Are you a traditional consumer of media, a social consumer or a lurker?
Kelly McBride of the Poynter Institute's "Sense-Making Project" said that the recent glut of news from the Supreme Court, the George Zimmerman trial and a filibuster in the Texas legislature revealed how many different kinds of news consumers there are in the digital age.
"This was the week I realized how dramatically everything has changed in the way we consume news," explained McBride. "And, at the same time, how firmly some of our roots are still planted in the old platforms."
The filibuster in Texas, where Texas state senator Wendy Davis talked for nearly 11 hours to block a vote on a restrictive abortion law, showed how a story not being covered by traditional media can still become a national story -- on the internet.
"If you are a person who was glued to your computer because you were watching news of this filibuster, it's most likely that you are a social consumer of news," McBride said. "This was an event that was distributed, information-wise, almost completely on social media... it was all Twitter and Facebook. There were no national news organizations covering this as it happened."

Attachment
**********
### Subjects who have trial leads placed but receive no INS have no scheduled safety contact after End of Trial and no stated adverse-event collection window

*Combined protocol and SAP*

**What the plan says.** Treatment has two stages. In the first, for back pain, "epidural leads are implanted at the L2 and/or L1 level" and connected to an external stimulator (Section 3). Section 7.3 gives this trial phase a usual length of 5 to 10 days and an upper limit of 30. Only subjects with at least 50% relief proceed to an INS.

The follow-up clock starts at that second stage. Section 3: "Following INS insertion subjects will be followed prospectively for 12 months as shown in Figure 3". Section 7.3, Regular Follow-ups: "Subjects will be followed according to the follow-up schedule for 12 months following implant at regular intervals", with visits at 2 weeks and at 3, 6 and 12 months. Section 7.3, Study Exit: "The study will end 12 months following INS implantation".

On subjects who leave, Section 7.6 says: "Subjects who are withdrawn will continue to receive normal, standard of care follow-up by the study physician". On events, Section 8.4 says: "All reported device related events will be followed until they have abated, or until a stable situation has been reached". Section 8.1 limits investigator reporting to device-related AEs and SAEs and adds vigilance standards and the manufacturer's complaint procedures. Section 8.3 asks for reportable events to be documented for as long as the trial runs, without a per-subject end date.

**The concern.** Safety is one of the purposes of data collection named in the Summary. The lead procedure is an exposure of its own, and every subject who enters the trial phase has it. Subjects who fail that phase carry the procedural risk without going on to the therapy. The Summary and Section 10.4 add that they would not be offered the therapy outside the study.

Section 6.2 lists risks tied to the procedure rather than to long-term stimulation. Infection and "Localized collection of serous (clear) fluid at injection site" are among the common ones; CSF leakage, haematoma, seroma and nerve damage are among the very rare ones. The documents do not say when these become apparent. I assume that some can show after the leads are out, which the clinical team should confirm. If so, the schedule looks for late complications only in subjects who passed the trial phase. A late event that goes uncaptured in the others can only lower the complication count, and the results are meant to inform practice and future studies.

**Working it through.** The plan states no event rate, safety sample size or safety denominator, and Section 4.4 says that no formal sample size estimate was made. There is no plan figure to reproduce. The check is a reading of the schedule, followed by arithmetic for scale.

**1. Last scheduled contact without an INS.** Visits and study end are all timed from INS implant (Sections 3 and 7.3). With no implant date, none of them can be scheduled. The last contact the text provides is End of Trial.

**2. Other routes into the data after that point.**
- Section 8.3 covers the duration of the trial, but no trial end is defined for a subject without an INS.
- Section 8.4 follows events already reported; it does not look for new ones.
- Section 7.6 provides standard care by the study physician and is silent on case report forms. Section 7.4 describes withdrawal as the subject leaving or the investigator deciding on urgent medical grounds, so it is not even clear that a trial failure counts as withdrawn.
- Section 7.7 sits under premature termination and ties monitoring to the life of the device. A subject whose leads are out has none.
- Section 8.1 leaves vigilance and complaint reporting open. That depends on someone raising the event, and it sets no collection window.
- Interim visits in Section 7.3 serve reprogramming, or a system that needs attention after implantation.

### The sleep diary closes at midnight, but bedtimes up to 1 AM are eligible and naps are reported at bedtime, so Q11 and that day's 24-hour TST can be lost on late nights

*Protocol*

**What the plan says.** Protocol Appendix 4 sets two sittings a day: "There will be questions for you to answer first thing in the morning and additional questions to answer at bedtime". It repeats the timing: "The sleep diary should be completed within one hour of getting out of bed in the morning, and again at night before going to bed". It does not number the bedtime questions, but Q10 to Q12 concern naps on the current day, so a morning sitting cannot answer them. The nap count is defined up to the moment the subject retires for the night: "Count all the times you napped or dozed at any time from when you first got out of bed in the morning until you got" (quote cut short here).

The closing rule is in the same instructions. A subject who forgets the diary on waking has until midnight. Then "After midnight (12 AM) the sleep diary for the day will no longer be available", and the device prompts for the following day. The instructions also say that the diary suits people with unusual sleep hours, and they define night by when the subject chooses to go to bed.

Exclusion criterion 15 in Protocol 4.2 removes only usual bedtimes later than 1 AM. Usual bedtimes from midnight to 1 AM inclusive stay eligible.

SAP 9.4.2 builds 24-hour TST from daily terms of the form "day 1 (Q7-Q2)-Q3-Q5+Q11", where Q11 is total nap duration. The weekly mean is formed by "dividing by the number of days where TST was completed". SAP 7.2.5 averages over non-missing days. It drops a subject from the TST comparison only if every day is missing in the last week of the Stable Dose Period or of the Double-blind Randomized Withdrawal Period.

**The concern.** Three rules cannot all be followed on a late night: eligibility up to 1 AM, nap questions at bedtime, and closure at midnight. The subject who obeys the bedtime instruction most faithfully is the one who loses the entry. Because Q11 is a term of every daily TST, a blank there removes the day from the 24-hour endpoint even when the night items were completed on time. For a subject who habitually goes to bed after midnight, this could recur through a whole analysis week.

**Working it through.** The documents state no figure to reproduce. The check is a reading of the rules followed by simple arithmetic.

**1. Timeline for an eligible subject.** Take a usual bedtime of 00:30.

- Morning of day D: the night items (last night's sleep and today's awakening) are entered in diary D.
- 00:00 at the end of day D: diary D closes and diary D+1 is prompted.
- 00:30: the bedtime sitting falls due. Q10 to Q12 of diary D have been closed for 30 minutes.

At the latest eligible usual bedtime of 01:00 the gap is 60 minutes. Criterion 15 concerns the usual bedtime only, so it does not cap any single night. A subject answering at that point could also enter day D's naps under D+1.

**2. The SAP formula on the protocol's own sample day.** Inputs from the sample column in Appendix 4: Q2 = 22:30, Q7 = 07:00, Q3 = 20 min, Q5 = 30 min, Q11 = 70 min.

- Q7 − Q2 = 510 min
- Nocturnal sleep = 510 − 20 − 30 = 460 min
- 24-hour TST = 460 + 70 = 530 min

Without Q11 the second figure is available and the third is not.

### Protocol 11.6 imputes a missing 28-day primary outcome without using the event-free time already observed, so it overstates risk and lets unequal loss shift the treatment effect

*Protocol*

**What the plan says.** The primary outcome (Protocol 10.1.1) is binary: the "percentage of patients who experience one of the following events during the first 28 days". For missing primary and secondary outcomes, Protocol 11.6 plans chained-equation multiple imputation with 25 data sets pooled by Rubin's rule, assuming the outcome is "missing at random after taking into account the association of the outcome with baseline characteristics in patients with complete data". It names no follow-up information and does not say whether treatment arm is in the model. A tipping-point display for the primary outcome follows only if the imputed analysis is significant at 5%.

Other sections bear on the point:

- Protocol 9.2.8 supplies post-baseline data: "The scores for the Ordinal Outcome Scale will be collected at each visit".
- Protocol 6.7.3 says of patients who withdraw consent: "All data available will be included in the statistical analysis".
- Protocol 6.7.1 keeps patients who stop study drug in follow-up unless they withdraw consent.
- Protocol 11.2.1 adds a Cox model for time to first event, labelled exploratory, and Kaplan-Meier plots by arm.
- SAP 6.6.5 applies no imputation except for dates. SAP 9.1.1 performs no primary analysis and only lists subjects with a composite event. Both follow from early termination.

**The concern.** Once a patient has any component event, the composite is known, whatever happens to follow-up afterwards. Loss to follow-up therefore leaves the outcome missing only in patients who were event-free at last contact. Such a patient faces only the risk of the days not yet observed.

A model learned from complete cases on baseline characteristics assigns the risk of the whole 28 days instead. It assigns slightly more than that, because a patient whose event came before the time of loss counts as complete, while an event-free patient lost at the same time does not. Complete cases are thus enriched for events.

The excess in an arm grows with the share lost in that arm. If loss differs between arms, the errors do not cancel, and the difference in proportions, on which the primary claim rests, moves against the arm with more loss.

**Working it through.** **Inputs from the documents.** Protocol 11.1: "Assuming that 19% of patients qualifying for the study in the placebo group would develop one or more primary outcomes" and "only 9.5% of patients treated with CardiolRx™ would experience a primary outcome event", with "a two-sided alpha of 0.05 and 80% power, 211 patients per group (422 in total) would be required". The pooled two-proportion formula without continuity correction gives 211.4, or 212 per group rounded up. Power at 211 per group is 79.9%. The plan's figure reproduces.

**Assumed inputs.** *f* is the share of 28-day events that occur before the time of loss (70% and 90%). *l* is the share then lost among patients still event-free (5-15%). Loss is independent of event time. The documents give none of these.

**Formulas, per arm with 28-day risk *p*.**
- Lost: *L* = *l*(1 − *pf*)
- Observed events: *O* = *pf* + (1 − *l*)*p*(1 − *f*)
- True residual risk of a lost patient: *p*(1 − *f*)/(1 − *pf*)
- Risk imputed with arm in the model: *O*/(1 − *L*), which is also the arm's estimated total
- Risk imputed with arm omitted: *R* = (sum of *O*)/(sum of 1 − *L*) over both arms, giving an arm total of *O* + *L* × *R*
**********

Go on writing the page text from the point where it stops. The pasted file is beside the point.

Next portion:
The live coverage of the George Zimmerman murder trial in Orlando is a different story.
On the internet and on TV stations and cable outlets, there has been continuous live coverage of the trial.
McBride said that people glued to the Zimmerman trial coverage are "continuous, traditional" news consumers.
"If you're watching it on your computer, though," explained McBride, "You are a traditional, digital consumer which is different from a traditional consumer because you can click start and stop when you want to pop in."
How about reaction to the Supreme Court ruling on the Defense of Marriage Act?
Well, that's when social media consumers got into high gear.
"If you were one of those people who were posting or commenting on Twitter or Facebook or Tumblr, then you are a participatory consumer," McBride said. " This means that you like being part of the conversation. If you are somebody who was watching all of that but not necessarily linking or commenting, then you are what I would call a lurker. And that's not as bad as it sounds. It was a great news story to watch unfold and just about everybody in this country has an opinion on gay marriage and if you wanted to you could jump in and be a part of the conversation, you could do that. But, if you didn't, if you just wanted to sit back and watch, you could do that as well."